The Anglican Refugee and Migration Network met in Amman Jordan from 12-20 May 1992. Twenty-four delegates from Anglican churches in six continents, including Mrs. Elsa Musa from the Anglican Church of Canada, discussed the work and commitment of the Anglican Communion to the plight of refugees around the world.
Sir Paul Reeves, the Anglican Communion Observer at the United Nations also attended.
Delegates visited a Jordanian Anglican congregation but were unable to visit Anglicans in Jerusalem and the West Bank due to an Israeli Civil Service Strike.
The Igreja Evangelica Unida of Angola has been seeking closer ties with the Anglican Communion. "Bishop Dinis Sengulane, Bishop of Lebombo, Mozambique has worked with the Church on behalf of the Anglican Communion and the Province of Southern Africa in regularizing the situation of this isolated Church".
The Archbishop of Canterbury, George Carey, made his first visit as Archbishop to the headquarters of the World Council of Churches on 2-3 June 1992. He reaffirmed the commitment of the Church of England to the World Council of Churches and said his church is not contemplating pulling out of the ecumenical body in spite of the criticisms levelled against the WCC following the 1991 seventh assembly in Canberra.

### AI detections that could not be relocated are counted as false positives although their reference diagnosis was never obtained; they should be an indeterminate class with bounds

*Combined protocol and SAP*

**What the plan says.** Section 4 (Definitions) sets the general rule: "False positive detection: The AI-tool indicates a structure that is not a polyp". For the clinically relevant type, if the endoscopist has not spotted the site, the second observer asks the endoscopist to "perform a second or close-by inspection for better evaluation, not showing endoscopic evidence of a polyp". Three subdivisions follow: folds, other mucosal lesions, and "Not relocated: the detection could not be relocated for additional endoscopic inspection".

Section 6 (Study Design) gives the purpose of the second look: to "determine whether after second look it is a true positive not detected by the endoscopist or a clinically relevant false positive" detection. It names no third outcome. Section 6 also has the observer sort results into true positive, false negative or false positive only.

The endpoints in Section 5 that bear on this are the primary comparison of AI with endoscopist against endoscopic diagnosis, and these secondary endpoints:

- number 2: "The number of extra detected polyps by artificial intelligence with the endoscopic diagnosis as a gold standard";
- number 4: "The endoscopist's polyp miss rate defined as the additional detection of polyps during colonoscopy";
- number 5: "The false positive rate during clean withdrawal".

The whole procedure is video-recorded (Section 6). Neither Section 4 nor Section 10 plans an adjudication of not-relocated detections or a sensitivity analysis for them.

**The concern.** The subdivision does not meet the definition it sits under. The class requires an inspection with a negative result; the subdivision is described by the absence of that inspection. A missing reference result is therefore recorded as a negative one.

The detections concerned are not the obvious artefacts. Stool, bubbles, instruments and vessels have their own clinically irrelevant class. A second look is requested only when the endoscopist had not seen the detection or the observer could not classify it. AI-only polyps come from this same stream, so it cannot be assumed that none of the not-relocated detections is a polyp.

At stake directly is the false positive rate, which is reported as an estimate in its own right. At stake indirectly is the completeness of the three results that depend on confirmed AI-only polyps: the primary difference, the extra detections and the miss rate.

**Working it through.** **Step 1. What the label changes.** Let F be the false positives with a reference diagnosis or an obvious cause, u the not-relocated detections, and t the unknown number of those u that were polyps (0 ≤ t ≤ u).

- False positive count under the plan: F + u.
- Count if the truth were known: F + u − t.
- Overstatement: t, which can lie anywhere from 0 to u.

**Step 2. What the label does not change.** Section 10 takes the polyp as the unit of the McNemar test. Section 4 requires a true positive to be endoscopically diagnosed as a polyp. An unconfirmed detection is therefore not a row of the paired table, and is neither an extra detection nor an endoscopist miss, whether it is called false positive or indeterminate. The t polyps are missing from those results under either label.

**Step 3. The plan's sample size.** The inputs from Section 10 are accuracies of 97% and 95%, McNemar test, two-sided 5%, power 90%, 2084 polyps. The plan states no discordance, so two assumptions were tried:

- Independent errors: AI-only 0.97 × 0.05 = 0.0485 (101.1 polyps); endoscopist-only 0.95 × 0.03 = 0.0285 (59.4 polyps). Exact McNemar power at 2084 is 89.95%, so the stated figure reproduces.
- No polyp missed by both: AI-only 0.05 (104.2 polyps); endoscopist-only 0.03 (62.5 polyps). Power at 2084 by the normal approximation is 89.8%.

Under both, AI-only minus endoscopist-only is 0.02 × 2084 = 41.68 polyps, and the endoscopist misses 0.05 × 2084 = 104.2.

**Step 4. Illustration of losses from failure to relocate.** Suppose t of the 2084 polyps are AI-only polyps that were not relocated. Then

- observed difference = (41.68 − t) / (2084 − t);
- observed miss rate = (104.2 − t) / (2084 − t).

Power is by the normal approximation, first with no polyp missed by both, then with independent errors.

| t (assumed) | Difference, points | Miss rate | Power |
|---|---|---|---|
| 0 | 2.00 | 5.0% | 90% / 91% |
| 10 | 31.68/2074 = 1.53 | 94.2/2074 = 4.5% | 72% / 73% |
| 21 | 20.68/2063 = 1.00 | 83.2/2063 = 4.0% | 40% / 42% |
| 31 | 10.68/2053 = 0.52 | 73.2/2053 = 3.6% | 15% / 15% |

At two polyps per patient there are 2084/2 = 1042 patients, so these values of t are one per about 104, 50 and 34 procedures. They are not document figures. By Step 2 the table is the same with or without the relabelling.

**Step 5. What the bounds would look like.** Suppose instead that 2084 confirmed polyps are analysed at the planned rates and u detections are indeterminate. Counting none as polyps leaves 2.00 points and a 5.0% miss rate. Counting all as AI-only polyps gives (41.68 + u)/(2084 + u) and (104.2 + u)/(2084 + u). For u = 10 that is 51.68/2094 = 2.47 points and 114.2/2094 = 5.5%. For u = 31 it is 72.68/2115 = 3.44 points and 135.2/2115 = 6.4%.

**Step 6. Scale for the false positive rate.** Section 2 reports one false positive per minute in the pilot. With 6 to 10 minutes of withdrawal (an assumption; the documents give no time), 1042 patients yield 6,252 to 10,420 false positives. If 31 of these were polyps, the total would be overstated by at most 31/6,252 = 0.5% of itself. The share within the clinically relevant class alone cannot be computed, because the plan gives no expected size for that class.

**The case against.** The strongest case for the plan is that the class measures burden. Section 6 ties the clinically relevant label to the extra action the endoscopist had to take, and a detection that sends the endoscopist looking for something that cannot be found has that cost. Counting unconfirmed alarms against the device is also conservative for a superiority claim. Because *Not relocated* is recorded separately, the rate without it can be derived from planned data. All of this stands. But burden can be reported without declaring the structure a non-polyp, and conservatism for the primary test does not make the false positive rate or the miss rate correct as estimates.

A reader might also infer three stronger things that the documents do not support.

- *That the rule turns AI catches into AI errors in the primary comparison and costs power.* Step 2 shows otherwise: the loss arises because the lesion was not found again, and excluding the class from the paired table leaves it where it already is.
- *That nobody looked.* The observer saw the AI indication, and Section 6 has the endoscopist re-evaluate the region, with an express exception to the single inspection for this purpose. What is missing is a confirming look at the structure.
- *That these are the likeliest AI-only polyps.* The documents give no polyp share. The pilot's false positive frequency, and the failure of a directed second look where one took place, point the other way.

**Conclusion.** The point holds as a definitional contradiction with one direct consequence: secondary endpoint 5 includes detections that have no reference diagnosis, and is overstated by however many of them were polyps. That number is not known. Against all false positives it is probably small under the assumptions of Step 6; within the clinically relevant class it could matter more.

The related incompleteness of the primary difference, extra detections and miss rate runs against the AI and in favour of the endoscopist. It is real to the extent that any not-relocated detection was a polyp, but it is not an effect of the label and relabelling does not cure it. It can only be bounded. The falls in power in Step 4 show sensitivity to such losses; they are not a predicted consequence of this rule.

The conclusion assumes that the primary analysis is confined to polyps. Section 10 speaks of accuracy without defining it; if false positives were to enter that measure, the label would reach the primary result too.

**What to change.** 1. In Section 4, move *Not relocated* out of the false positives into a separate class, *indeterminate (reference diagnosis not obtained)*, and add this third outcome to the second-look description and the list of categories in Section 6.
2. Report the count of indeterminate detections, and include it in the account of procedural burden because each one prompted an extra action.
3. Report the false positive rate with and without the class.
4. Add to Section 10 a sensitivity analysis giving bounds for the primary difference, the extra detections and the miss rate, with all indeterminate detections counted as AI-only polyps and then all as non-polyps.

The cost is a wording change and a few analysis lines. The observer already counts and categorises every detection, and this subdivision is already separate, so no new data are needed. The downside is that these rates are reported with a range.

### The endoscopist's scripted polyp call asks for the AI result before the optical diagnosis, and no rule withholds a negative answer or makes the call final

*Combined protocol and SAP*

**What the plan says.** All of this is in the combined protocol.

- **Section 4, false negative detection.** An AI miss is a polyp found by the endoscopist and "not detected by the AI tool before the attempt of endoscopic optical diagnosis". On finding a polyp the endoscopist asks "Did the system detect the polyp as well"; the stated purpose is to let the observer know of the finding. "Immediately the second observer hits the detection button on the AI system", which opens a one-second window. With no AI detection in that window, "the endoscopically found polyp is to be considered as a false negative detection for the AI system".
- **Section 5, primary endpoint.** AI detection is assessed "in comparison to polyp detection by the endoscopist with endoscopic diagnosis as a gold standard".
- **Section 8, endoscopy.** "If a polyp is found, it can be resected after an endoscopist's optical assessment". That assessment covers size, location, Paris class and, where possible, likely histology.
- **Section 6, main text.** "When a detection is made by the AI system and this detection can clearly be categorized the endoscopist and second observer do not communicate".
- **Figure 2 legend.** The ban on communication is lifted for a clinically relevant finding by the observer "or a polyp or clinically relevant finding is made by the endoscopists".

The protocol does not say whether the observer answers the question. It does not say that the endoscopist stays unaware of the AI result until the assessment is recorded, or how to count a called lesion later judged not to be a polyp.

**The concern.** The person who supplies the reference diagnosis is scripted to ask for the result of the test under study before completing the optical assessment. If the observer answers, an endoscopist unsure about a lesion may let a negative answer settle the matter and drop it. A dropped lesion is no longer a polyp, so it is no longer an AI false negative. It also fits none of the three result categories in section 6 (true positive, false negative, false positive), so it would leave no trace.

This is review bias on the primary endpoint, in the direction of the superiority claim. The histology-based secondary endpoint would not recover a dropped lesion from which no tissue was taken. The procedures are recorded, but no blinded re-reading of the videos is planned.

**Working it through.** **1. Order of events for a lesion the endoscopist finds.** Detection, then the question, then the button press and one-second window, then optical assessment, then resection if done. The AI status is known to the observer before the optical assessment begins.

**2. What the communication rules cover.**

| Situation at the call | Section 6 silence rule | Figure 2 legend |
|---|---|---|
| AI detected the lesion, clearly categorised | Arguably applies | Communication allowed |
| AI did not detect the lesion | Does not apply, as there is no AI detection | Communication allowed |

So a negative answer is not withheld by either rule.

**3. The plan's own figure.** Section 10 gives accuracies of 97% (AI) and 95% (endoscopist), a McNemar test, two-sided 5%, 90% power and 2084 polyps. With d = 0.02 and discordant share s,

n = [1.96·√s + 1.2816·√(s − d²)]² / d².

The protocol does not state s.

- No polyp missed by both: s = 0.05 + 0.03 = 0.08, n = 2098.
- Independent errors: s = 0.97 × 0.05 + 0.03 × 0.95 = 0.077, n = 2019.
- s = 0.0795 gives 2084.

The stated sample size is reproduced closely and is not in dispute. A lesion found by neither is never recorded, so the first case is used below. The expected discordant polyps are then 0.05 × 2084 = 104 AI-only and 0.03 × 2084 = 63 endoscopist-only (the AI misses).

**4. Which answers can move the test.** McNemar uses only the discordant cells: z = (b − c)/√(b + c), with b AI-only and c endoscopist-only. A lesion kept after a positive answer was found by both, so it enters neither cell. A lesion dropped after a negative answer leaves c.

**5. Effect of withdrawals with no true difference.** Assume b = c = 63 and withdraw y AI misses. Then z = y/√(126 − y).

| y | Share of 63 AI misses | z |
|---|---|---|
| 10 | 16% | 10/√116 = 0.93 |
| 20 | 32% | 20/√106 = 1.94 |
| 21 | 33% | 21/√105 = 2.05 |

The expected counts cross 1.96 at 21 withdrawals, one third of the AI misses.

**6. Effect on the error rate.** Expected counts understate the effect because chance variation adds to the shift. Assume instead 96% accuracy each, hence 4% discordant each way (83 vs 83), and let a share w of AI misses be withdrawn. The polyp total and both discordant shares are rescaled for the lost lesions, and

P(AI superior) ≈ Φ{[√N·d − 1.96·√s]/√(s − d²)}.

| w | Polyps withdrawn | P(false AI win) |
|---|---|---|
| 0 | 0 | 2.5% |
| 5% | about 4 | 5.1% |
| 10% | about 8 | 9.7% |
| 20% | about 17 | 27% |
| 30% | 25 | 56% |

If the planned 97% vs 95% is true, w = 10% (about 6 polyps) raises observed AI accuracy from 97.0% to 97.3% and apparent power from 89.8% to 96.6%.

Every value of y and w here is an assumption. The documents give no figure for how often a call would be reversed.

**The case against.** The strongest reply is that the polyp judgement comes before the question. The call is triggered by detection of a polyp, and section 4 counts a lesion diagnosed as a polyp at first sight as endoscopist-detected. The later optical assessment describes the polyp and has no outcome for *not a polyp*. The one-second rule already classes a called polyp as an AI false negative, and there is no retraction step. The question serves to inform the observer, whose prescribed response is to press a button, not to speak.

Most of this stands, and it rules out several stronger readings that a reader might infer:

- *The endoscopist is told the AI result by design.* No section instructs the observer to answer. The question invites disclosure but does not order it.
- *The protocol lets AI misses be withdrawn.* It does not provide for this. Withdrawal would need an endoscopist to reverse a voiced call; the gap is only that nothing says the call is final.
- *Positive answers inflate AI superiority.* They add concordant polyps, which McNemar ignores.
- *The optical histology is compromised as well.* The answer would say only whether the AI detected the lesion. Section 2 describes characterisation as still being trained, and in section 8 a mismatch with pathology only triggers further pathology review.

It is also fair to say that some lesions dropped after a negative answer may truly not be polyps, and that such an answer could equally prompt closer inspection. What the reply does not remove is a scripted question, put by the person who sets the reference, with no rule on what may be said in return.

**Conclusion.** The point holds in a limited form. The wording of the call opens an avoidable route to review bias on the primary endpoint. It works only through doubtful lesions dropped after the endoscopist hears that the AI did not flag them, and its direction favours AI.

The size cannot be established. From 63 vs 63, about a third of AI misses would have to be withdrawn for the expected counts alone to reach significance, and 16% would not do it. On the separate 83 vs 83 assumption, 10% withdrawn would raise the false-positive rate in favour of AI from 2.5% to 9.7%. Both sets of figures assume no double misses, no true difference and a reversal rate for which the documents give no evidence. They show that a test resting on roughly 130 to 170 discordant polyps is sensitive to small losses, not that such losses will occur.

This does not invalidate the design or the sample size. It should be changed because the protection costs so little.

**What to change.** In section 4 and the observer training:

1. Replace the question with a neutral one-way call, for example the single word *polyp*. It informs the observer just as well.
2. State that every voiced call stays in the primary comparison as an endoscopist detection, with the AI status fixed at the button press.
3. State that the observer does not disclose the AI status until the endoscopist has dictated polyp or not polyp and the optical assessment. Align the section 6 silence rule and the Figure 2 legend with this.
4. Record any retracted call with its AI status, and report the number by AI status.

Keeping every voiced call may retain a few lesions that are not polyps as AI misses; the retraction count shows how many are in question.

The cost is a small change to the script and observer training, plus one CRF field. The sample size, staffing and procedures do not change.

Australia's first women priests under the authority of the recent General Synod canon were ordained in Adelaide on Saturday, 5 December 1992 despite a public protest by the Dean of Adelaide. There are now 80 women priests in the Anglican Church of Australia and it is estimated that the Australian Church will have 92 women priests in 10 of its 24 dioceses by the end of 1992.